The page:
Category Archives: flash

hmmm. . . . please discuss

The following quote was in AP story i read in MIT’s Technology Review this morning about Microsoft licensing Adobe’s mobile Flash and PDF software.
“Flash content is the most prolific content on the web today; it is the way people express themselves on the Internet,” Adobe spokesman Gary Kovacs said.
Hmmm . . . . i suppose it might be true that if you add up all the gigabytes of You-Tube videos that more content on the web is in Flash than any other format. But to say that Flash is the way that most people express themselves seems just a tad disingenuous. You-Tube and other sites convert amateur production into Flash; only a small minority of that content is actually created in Flash. But the reason i’m bothering to post this isn’t to call Adobe out for misleading numbers it’s to raise a warning flag — actually two warning flags
1. Converting amateur production into Flash as You-Tube and other for-profit sites do, effectively moves that content into a proprietary format which resists re-use and re-mix. This is not a good thing.
2. Flash is not easy software to master. If it were true that most conent on the web was created natively in Flash rather than converted into it after the fact, that would mean that content creation had moved decisively into the province of the professional, returning us to the built-in the hierarchies of print and broadcast media. Also not a good thing.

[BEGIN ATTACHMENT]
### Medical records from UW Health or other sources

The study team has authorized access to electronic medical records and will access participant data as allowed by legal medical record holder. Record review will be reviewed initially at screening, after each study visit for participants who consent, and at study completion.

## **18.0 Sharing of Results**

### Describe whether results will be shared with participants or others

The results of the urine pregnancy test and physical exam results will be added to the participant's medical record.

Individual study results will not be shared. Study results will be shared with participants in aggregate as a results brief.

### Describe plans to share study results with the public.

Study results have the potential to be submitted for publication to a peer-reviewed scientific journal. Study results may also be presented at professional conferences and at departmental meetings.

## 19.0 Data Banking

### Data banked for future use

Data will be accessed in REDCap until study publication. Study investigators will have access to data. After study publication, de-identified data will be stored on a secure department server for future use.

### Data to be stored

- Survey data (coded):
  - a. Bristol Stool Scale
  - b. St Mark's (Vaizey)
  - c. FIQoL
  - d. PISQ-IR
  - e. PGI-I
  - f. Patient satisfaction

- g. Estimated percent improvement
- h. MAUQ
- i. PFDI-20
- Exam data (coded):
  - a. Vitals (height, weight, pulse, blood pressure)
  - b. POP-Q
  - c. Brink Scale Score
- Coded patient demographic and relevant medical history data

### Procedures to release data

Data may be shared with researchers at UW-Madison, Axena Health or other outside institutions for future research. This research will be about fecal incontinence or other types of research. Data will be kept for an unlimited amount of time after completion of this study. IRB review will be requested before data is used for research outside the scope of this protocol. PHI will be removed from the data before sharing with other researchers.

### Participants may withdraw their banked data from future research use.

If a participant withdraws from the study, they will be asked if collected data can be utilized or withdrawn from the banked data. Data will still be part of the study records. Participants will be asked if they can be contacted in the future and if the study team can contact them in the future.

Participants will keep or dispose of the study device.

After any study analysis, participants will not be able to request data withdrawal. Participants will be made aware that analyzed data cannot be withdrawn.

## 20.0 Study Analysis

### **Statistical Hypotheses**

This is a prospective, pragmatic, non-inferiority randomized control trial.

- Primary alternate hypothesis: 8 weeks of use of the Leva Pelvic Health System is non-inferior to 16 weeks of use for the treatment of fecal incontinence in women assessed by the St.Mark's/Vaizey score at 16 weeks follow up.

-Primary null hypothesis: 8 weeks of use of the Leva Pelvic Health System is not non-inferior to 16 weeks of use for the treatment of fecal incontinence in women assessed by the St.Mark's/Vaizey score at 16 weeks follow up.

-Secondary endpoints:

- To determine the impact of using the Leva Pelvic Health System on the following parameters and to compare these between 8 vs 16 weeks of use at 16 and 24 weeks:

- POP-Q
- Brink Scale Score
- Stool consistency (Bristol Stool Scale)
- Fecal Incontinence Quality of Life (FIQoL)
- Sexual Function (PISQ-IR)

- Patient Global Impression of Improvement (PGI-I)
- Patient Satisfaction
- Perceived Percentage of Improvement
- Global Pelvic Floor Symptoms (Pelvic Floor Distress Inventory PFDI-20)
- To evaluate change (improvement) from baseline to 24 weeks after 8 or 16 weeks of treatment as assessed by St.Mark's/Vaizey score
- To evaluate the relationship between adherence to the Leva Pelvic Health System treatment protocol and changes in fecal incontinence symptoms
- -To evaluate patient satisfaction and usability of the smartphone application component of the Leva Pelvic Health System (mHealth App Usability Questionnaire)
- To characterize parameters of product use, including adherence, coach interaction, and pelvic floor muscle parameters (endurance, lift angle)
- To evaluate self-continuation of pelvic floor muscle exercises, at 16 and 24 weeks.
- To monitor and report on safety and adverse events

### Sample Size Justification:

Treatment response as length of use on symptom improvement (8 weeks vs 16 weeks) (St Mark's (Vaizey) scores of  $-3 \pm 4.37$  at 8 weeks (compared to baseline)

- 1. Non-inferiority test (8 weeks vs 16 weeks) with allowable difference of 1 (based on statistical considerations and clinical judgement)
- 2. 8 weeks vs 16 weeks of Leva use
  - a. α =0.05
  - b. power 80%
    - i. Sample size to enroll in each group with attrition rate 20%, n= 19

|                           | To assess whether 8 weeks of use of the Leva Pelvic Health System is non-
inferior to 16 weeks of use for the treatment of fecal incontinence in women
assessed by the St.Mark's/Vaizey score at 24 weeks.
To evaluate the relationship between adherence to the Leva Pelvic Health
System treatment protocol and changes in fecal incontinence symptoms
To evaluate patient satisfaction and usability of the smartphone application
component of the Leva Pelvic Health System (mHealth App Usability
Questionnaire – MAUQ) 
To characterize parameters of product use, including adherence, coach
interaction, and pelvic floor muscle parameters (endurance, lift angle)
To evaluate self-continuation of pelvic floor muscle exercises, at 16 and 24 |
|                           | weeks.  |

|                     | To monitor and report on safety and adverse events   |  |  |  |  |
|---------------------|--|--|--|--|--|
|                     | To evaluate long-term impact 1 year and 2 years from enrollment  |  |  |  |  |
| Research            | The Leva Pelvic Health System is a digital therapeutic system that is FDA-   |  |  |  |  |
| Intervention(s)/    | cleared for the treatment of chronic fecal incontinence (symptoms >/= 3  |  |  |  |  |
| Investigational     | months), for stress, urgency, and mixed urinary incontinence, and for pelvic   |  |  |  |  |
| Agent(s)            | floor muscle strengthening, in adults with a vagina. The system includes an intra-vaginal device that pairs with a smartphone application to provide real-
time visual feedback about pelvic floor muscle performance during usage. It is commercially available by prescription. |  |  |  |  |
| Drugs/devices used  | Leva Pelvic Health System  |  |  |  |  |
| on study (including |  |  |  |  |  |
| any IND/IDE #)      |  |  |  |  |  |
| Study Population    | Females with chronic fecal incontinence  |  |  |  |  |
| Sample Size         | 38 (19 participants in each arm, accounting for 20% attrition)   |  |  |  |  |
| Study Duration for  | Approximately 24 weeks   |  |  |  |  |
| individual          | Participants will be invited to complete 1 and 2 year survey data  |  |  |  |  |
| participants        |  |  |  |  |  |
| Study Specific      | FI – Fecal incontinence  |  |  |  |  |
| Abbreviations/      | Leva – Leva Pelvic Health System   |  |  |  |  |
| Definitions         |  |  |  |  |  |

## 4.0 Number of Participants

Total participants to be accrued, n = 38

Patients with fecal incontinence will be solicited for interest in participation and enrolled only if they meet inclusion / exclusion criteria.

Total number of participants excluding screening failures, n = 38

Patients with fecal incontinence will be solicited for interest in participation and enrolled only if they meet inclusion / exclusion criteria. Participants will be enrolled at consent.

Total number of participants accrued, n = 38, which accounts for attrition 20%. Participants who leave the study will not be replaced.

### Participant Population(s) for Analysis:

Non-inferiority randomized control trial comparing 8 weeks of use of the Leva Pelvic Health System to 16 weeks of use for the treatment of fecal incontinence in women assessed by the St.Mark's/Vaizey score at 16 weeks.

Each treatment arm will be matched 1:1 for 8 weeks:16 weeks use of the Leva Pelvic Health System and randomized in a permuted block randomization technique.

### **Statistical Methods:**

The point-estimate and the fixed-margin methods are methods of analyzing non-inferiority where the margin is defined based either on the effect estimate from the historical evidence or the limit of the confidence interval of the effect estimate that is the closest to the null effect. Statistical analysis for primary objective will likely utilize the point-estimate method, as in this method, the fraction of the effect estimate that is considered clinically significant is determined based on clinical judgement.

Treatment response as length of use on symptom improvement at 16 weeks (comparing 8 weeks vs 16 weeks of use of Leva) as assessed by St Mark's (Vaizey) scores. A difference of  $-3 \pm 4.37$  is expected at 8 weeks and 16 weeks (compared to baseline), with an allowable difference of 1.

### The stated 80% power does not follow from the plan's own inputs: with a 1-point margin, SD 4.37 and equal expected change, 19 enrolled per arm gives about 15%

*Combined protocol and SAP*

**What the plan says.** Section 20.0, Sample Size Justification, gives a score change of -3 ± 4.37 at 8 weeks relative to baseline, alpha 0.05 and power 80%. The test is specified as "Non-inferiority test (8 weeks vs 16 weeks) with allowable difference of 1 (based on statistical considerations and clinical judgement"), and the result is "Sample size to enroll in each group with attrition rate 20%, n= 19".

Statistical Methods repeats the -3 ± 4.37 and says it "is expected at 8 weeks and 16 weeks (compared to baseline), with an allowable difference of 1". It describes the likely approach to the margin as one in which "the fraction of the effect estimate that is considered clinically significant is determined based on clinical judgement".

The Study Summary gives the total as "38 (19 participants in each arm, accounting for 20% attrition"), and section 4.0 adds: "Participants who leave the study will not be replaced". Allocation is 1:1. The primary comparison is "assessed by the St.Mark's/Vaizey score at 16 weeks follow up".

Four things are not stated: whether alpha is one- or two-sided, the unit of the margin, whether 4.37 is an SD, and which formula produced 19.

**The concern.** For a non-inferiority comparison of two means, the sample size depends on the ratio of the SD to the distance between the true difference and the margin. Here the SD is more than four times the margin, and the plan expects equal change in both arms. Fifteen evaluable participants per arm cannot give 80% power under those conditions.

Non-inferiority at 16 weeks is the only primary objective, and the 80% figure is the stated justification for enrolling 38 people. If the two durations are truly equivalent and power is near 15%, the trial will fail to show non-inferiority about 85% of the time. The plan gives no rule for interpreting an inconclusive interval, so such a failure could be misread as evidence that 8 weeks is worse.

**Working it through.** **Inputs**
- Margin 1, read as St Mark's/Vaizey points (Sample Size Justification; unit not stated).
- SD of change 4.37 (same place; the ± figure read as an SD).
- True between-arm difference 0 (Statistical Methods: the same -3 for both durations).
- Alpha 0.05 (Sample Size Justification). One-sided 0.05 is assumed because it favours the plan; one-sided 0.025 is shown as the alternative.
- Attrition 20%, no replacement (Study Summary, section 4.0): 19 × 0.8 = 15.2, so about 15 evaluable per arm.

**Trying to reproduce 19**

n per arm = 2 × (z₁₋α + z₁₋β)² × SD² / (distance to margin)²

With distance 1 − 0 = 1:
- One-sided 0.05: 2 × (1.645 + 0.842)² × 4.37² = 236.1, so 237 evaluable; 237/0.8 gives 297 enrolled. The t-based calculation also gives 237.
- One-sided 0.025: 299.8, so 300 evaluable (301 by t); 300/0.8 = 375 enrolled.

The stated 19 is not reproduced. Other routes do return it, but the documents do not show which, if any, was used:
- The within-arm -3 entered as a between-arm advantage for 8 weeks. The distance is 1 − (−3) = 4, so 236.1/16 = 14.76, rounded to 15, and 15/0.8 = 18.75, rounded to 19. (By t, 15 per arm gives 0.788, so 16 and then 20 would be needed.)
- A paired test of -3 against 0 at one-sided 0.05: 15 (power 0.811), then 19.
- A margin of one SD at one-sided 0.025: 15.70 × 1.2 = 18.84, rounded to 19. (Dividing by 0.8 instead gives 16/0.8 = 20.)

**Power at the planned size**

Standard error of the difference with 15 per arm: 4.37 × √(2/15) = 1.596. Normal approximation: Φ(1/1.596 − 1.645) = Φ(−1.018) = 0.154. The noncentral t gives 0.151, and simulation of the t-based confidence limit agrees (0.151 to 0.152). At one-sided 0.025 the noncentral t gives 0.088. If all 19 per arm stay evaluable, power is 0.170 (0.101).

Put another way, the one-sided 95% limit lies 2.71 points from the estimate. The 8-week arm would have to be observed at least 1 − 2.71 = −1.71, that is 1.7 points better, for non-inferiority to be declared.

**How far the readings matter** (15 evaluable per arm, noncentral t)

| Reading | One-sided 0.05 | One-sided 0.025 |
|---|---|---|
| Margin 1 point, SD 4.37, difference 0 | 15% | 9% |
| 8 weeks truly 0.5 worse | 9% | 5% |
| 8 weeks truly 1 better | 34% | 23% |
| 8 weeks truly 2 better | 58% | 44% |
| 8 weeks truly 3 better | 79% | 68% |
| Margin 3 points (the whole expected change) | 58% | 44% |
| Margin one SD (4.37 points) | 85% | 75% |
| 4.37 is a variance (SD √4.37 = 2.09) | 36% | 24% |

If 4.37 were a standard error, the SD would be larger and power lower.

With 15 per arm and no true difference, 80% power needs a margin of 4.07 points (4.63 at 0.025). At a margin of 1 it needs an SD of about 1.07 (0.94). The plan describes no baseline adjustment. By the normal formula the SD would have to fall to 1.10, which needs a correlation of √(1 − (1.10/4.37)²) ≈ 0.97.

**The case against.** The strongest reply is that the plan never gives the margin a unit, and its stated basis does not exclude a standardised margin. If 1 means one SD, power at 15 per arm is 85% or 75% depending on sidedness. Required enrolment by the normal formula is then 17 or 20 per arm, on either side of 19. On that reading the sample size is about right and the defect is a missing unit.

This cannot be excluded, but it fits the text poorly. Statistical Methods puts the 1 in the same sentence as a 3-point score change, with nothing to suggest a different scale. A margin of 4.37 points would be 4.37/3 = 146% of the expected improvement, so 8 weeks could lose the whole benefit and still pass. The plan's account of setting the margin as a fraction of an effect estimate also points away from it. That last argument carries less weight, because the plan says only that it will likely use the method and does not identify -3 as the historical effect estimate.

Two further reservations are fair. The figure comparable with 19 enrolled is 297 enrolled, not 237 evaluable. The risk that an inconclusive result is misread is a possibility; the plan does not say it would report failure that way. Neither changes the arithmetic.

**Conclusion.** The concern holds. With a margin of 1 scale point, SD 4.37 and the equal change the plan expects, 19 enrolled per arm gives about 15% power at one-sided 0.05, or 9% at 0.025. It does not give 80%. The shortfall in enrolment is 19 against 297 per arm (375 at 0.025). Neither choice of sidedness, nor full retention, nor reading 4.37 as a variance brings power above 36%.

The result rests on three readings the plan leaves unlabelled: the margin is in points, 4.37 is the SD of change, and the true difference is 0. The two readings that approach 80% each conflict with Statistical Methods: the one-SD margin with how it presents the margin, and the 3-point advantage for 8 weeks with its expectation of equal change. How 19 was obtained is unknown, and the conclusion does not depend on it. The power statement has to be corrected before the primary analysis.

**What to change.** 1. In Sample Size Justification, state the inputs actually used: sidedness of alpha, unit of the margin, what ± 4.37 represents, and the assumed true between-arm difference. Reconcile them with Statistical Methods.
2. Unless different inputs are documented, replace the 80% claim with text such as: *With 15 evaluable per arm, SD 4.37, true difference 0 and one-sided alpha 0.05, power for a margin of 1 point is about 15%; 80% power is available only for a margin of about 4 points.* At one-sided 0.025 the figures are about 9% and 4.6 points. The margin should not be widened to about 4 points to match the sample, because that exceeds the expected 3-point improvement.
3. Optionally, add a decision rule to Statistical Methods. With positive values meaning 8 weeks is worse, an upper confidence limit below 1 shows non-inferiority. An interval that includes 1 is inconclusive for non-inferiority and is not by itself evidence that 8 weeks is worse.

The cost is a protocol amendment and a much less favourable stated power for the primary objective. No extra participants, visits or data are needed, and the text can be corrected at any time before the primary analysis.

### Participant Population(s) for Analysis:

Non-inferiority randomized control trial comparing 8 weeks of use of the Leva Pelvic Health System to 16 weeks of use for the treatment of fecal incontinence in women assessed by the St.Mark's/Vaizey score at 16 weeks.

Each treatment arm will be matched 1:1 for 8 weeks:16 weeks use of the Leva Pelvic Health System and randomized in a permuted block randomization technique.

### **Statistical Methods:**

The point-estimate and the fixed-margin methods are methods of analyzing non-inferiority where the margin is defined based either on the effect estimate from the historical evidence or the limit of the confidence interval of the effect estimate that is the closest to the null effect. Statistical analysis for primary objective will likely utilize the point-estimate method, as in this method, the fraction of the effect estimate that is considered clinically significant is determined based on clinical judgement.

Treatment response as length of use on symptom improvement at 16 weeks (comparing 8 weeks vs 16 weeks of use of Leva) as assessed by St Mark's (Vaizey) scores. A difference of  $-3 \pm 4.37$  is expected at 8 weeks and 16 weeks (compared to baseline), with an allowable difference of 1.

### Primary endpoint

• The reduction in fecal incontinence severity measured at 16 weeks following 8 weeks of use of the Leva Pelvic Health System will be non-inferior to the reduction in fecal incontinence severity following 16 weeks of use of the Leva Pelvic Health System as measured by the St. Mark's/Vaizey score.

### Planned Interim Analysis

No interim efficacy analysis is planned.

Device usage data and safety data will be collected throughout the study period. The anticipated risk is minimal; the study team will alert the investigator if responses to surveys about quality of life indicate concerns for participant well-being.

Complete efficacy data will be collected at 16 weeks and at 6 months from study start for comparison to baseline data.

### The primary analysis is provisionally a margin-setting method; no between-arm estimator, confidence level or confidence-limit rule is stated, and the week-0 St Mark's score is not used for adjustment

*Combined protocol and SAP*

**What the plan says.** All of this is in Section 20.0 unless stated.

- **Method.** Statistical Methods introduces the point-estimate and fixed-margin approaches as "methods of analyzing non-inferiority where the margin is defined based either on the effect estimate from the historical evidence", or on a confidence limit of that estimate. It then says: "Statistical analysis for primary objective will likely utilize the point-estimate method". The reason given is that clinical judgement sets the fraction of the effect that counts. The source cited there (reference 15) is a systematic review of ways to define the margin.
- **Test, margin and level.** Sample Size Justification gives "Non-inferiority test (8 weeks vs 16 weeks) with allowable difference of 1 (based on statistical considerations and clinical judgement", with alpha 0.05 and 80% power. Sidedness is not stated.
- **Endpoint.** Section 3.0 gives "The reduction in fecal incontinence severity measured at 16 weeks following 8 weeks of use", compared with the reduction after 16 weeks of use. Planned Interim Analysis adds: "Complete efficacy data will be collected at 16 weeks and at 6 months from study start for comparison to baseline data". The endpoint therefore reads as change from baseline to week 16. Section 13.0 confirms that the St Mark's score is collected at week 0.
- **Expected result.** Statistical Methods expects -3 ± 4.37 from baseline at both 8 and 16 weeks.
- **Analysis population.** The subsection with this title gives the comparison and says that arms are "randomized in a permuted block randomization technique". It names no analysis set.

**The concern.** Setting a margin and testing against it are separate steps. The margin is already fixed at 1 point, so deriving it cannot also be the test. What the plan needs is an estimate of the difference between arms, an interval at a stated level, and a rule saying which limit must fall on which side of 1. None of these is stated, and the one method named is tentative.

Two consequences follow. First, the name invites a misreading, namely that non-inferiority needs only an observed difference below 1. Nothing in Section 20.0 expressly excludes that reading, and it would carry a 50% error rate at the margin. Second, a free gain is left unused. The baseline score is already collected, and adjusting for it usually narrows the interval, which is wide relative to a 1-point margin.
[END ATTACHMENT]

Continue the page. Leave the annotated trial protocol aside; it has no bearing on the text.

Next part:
robinson crusoe

David Rothman over at Teleread has a very thoughtful review of a multimedia project coming out of the University of North Carolina which traces the real-world aspects of the Robinson Crusoe story. Rothman asks some very interesting questions about the possible over-use of Flash and the relationship of multimedia to text. (note: he says something very complimentary about me in the piece which makes me uncomfortable recommending it, but the questions he asks are important and very much worth considering.)

ITIN place | 2007 redux: design journal, part 3

CarGlas4.jpg(read parts 1&2)
[3] I’d just begun hard coding navigational elements for the new ITIN archives, when I suspected Through the Looking-Glass might be an apt, fun read to offset the growing angst around coding. Maybe something in literature would provide the gestalt I felt missing from the minutia of writing lines of functions, booleans, and parameters. Sounds holistic maybe, but this suspicion plus a Wikipedia entry I’d read on Lewis Carol convinced me it’d be the perfect read just now. So, when I was walking through Penn Staten earlier last month, I found a bookseller in the LIRR station and, all excited, I picked up a copy of Alice’s Adventures, with the intentions of breezing through it in order to move onto Looking-Glass. It was nice to open ITIN place the next day to find Stormy Blues For Alice In The Looking Glass. Somehow, the two had already met.
Sally: I’ve been trying to figure out some of the back-end stuff for the past few days, namely, how to get your entire archive to link up to something like this. Do you have any programming / web design wizard friends who might be able to offer me some technical advice?
Alex: God know…. I guess we’ll have to build them manually…some 700 links? yipes.
Alex: I mean, god no….LOL